21Aug

First Class Finishes RockATOP Apprenticeship Program!

First Class Finishes RockATOP Apprenticeship Program! photo

https://www.greensboro.com/rockingham_now/business/first-class-finishes-rockatop-apprenticeship-program/article_39235f0c-a24c-11e8-926c-afd1c4e9b4e0.html

WENTWORTH – Jordan Dawson has literally laid a brick foundation for her future.

She is among 17 Rockingham County high school graduates and rising seniors who this summer have completed two college courses at Rockingham Community College and six-week pre-apprenticeships with local manufacturers as part of the county’s new RockATOP program. Dawson was matched with Pine Hall Brick in the western part of the county where “the company made me feel I’m a part of their family’’ and she learned the art of brick making from start to finish.

The students from this inaugural RockATOP class joined with their parents and school officials Tuesday night at RCC to celebrate their achievements and signed agreements of intention to continue work with their sponsoring corporations for three to four more years.

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Gabriel Johnson is a proud senior at Dalton McMichael High School who has completed his apprenticeship at Machine Specialty, Inc.

SUSIE C. SPEAR/ROCKINGHAMNOW
Beyond that, the program will see the students through a cost-free associate’s degree in manufacturing technology from RCC, as well as an opportunity to concurrently earn a prestigious work credential – a journeyman certificate.

RockATOP, which stands for Rockingham Apprenticeship, Technical Opportunities Partnership, seeks to get the county’s kids ready for the talent-starved skilled labor job market, explained Lydia Craddock, career counselor for the program.

Work-based learning is a great benefit to the county’s youth, explained the evening’s keynote speaker Dr. Pamela Howze, director of Work Based Learning for the North Carolina Department of Commerce.

“There are 350,000 open jobs in manufacturing in North Carolina, and that’s a pretty significant skills shortage,’’ Howze told the group of grads and their families, explaining that with apprentice credentials students stand to earn an average salary of $50,000.

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Stanley Bowman, lean coordinator for Pine Hall Brick, prepares to sign apprentice Jordan Dawson from Rockingham County High School.

COURTESY OF LYDIA CRADDOCK
The Durham-based Howze summoned applause from parents, noting that RockATOP participants will earn a two- or four-year degree and get paid throughout their program while apprenticing with manufacturers. “You’ll graduate debt-free.’‘

The apprenticeship program is the right way for schools to partner with industry, County Commissioner Mark Richardson told the group. “The customer of the school system is the employer.”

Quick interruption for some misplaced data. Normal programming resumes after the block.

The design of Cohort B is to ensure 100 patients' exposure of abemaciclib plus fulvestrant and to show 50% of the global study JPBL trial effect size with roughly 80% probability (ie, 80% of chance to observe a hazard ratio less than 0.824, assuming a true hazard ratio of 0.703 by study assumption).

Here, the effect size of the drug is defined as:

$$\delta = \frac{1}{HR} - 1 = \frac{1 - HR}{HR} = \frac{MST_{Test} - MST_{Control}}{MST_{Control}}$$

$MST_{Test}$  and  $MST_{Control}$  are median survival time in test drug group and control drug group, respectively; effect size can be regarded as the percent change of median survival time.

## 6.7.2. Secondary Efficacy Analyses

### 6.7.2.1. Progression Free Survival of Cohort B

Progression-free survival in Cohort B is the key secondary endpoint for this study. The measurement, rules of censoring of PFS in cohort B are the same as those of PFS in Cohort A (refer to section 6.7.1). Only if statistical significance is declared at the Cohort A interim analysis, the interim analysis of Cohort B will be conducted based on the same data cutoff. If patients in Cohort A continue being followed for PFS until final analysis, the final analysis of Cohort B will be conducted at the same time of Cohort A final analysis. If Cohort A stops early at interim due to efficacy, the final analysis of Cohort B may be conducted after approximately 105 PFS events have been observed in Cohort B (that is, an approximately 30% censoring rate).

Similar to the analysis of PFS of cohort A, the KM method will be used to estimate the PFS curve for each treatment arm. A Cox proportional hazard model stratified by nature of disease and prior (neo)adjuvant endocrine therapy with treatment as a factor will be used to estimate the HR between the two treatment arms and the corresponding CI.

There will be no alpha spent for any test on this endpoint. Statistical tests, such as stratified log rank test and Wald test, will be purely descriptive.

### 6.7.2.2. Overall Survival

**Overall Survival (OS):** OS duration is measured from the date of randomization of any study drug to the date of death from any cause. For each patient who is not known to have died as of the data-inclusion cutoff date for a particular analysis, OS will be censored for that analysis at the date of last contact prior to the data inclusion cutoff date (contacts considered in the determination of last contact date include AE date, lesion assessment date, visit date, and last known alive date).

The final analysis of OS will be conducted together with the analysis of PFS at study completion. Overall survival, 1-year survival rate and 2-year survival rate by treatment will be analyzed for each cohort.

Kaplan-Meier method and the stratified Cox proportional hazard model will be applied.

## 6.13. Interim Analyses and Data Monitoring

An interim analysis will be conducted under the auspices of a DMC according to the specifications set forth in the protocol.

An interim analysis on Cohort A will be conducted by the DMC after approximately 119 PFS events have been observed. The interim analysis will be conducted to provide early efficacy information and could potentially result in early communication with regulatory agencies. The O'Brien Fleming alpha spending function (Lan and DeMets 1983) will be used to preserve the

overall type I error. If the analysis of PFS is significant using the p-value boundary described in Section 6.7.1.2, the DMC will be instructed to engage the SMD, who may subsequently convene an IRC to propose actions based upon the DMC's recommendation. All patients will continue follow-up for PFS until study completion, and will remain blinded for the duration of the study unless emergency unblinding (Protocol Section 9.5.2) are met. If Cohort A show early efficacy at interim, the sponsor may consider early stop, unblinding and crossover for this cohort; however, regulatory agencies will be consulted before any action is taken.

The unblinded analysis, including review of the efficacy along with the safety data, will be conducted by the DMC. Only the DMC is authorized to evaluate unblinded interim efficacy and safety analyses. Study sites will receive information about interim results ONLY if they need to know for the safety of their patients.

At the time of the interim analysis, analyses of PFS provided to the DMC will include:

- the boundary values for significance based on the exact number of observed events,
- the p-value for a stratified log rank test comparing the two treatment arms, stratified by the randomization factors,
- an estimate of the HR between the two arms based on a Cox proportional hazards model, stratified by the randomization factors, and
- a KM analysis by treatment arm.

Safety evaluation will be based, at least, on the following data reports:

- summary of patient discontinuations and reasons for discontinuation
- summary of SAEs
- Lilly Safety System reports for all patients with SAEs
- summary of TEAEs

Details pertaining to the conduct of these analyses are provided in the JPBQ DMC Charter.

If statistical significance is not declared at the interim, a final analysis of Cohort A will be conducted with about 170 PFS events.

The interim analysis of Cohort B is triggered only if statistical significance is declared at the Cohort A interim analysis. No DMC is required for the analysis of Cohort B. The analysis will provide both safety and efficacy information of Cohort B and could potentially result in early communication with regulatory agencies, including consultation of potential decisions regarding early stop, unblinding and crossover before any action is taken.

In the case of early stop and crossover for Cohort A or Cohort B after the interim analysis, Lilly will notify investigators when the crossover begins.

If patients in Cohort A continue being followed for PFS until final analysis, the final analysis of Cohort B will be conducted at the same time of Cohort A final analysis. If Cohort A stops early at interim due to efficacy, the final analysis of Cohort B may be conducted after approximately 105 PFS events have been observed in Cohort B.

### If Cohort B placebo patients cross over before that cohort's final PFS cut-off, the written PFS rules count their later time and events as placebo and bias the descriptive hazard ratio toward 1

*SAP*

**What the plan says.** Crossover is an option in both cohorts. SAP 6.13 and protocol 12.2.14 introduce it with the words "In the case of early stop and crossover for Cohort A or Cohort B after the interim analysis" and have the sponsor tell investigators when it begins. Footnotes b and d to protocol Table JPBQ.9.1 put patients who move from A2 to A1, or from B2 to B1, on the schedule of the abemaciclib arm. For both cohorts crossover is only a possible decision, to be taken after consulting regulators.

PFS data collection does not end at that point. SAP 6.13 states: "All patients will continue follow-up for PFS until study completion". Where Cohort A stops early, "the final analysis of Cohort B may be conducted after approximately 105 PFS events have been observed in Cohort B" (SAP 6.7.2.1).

Local manufacturers are owed a debt of gratitude for their eagerness to take part in the program, said Dr. Kenneth Scott, CTE director for Rockingham County Schools. Business leaders “stepped up and said ‘Yeah, we want to give this a try.’ We’re here one year later to send these young people off to work in style.’’ Participating county industries include Amcor Specialty Cartons, ABCO Automations, MSI (Machine Specialty, Inc.) and Smith-Carolina, as well as Pine Hall Brick.

Proudly pulling on his MSI ballcap, Gabriel Johnson, a senior at Dalton McMichael High School, enjoyed post-signing ceremony refreshments with his family. The experience will “help me become a better engineer so I can provide more for a future family,’’ he said.

For Erik Rivera-Yoc, a graduate of Morehead High School, his commitment to ABCO Automations makes him feel more mature, he said, smiling and sporting an embroidered company work shirt and ball cap.

“This is a big deal,’’ Richardson said from the podium. “It may direct the rest of your life. It’s gonna give you skills you’ll use for the rest of your life.’‘

For apprentice employer and manufacturer of industrial concrete buffers, Rob Smith of Smith-Carolina considers his student Daniel Pinnix, a recent graduate of Rockingham County High School, a blessing. “And it’s an opportunity to have a great career in Rockingham County. I’ve got him for four more years!’‘

Craddock explained that the program is open not only to county school system students, but also to home schooled and private school rising seniors and graduates. Participating students will have rigorous schedules with rising seniors attending their respective high schools in the mornings and working at assigned corporations in the afternoons. High school graduates will work for sponsoring companies four days per week and attend RCC classes one day weekly. For more information on the program, call Craddock at 336-349-6361.

August 21, 2018